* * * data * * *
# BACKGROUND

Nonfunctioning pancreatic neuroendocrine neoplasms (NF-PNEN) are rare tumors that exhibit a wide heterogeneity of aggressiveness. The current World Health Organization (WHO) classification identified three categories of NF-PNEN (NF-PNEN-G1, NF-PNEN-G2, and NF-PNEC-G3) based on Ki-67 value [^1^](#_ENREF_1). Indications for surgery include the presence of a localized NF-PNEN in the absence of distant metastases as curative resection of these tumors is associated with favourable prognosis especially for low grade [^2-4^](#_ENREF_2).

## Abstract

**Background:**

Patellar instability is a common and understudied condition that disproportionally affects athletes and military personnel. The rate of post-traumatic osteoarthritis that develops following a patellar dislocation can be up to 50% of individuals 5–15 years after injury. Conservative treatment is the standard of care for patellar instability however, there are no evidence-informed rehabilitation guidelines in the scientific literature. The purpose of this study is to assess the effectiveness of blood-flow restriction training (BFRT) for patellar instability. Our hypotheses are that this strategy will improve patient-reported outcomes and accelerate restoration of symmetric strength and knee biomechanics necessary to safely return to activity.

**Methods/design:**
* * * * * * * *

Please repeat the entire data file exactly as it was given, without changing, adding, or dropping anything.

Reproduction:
# BACKGROUND

Nonfunctioning pancreatic neuroendocrine neoplasms (NF-PNEN) are rare tumors that exhibit a wide heterogeneity of aggressiveness. The current World Health Organization (WHO) classification identified three categories of NF-PNEN (NF-PNEN-G1, NF-PNEN-G2, and NF-PNEC-G3) based on Ki-67 value [^1^](#_ENREF_1). Indications for surgery include the presence of a localized NF-PNEN in the absence of distant metastases as curative resection of these tumors is associated with favourable prognosis especially for low grade [^2-4^](#_ENREF_2).

## Abstract

**Background:**

Patellar instability is a common and understudied condition that disproportionally affects athletes and military personnel. The rate of post-traumatic osteoarthritis that develops following a patellar dislocation can be up to 50% of individuals 5–15 years after injury. Conservative treatment is the standard of care for patellar instability however, there are no evidence-informed rehabilitation guidelines in the scientific literature. The purpose of this study is to assess the effectiveness of blood-flow restriction training (BFRT) for patellar instability. Our hypotheses are that this strategy will improve patient-reported outcomes and accelerate restoration of symmetric strength and knee biomechanics necessary to safely return to activity.

**Methods/design:**